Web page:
Another modest house (Pl. 18) of Dr. J. F. Wales, the medical officer for the Canton branch of the Imperial Maritime Customs from the mid-1880s through the mid-1890s, stands today as a fairly intact relic of the period. This house, with its naïve proportions and wide banded arches, with keystones that seem to recall an earlier architectural period, was, with the hotel, probably one of the first buildings to face the north canal.

Starting in 1889, the French finally began to build upon their fifth of the island, and to allow other nationals to build upon it.83 In a photograph from the first decade of the twentieth century (Fig. 2.19), the Front Avenue row of buildings in the French concession appears behind the new gazebo in the French garden.84 On the far right (east) is the building of a French business, the next building was the original Banque de L’Indo-Chine building, and the next building to the left was the French consulate.85 All but the building on the far left survive today, but only the building on the far right retains much of its original detail. The main departure of these buildings from the precedents of previous decades is the consistent abandonment of verandahs on the sides of the buildings, presumably for economy of space. The French post office, in the southeastern curve of the island, dates from this era and survives in a remodeled, somewhat Art Deco mode.

Figure 2-19

Fig. 2.19

Front row of French concession, c. 1900. This view illustrates the separate French garden with its gazebo, and the 1890s first generation of building on the far eastern end of Shamian. From Long, The New America and the Far East, facing p. 1116.

Figure 2-20

Fig. 2.20

Row house, built c. 1890. Increasing demand for space in the last decade of the nineteenth century led to the introduction of the row house typology into the architectural language of the foreign community, particularly with regards to the South Asian traders conducting business under British protection. Photo by author, 2006.

A striking, intact building from this period at the eastern end of the French concession survives in the form of a row of two-story townhouses once inhabited by South Asian traders (Fig. 2.20). It is still the initial sight the visitor confronts when crossing the eastern bridge onto the island. These four row-houses present a tidy appearance with their lightly scored first-floor rustication and second-story Roman Doric colonnade. Another row-house complex, once known as Karanjia Terrace, also still exists perpendicular to the Central Avenue in the first block after the French concession. The introduction of the new building type was part of the larger trend at the fin de siècle to accommodate an increasing population on the island. Even before the French started construction on their end of Shamian, United States Consul Charles Seymour charted the increasing pressures on the island in 1886:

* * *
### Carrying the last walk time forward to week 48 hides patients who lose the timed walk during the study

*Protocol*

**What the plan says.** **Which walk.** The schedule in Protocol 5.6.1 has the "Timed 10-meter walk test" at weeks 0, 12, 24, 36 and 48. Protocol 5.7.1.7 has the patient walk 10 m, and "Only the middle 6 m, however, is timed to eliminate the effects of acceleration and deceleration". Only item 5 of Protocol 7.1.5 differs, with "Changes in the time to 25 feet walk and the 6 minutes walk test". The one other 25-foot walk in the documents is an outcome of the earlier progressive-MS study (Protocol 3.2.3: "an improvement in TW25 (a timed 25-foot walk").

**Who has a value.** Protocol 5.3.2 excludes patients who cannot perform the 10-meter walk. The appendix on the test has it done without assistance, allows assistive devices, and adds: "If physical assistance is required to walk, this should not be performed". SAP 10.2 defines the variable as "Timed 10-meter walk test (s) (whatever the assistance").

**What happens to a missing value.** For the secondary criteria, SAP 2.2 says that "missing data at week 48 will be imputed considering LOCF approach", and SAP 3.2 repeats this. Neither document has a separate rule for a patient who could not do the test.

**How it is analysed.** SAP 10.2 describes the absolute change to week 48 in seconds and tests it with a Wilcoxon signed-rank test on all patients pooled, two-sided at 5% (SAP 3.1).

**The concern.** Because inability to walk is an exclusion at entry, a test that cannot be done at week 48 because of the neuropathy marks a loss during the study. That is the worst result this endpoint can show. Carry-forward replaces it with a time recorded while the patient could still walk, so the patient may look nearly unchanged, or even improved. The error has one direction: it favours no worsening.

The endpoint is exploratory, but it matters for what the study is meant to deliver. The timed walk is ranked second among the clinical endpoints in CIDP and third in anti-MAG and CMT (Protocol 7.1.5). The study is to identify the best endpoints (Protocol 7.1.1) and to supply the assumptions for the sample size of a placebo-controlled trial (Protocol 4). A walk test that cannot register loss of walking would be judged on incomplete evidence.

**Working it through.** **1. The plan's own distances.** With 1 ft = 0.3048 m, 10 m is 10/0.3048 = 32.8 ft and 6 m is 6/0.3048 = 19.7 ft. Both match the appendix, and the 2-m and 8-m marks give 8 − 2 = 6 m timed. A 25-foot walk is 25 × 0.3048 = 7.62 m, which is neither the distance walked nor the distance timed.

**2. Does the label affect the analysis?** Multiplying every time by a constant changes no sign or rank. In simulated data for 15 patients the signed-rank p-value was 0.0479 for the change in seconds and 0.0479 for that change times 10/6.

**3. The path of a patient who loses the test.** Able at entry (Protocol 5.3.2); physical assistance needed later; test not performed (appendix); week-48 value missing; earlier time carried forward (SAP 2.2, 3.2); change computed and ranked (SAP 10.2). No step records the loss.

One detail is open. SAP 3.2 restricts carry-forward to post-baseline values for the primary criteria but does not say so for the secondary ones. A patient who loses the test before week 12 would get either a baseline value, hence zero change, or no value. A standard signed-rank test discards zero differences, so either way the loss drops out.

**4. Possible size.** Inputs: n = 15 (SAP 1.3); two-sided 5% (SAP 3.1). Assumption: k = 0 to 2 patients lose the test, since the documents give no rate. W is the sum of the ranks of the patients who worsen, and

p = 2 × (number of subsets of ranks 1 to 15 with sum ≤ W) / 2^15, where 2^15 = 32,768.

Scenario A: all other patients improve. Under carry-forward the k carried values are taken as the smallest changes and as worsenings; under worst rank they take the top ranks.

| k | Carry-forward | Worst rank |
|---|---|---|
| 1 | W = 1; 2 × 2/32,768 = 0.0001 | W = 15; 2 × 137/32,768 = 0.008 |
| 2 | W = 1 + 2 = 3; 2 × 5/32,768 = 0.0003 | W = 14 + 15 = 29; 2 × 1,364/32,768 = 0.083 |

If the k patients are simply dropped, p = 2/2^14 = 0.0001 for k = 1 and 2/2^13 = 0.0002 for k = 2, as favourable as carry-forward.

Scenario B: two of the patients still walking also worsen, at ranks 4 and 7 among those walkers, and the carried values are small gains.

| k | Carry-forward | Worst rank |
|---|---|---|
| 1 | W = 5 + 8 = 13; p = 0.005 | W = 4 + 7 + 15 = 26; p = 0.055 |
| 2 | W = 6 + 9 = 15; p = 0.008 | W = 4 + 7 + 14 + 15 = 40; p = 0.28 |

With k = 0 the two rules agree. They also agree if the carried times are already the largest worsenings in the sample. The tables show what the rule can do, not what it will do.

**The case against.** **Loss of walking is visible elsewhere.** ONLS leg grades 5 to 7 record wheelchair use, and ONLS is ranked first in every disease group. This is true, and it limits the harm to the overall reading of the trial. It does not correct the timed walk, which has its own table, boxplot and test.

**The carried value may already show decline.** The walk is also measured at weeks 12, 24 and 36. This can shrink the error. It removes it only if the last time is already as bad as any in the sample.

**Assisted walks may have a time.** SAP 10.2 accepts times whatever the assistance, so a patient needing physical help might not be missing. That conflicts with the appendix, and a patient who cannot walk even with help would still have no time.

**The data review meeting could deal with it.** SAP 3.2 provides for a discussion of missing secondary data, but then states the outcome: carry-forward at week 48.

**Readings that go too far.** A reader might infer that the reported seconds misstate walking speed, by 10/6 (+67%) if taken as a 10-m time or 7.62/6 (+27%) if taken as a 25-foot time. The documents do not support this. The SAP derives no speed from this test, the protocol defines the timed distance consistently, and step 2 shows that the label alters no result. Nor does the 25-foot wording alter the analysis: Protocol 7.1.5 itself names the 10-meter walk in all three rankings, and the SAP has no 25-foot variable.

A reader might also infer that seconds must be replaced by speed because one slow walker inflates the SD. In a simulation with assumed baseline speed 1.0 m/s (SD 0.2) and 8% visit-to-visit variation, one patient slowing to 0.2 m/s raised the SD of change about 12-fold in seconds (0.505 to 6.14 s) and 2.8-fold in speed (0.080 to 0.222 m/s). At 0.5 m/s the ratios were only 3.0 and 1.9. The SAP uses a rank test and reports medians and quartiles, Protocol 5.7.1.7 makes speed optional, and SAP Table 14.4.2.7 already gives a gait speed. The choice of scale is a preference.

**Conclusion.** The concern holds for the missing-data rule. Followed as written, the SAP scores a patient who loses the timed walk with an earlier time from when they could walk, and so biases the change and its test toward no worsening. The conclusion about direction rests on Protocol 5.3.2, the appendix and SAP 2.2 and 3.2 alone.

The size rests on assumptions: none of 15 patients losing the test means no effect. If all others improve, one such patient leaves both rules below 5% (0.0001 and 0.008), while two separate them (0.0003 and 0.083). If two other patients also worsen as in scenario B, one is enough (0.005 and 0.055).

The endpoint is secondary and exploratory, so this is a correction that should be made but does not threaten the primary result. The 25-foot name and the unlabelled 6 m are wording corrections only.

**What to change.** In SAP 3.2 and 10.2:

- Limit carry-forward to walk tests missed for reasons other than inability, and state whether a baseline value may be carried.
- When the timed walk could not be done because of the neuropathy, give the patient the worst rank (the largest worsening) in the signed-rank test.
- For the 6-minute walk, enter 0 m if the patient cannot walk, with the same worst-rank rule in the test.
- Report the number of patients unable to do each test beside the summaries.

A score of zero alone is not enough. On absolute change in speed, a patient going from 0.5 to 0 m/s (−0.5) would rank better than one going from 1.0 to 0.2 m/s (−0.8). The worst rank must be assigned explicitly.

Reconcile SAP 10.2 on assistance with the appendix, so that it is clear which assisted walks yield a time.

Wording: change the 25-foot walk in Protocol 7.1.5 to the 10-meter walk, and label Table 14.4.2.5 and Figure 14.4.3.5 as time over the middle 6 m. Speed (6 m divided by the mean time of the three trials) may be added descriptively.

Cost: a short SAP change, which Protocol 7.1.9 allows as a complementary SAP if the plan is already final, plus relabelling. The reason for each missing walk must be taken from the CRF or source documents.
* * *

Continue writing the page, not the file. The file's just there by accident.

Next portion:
The officials of the Chinese Maritime Customs (foreigners) are being transferred from dwellings in the Chinese portion of Canton to dwellings on Shamien with the foreign community as fast as desirable buildings can be bought, or hired for long leases. Several new commercial firms and establishments have been opened on Shamien the past two years. Thus, the demand for desirable and well located buildings on Shamien has nearly exhausted available sites and buildings; and unless some arrangement is made to secure one of the two or three desirable locations by a lease of five or ten years, the United States Consulate will be driven back to some inferior structure on one of the rear lots facing the canal, or sent across the canal into “Chinatown,” or across the river to Honam, away from the foreign community and business houses.86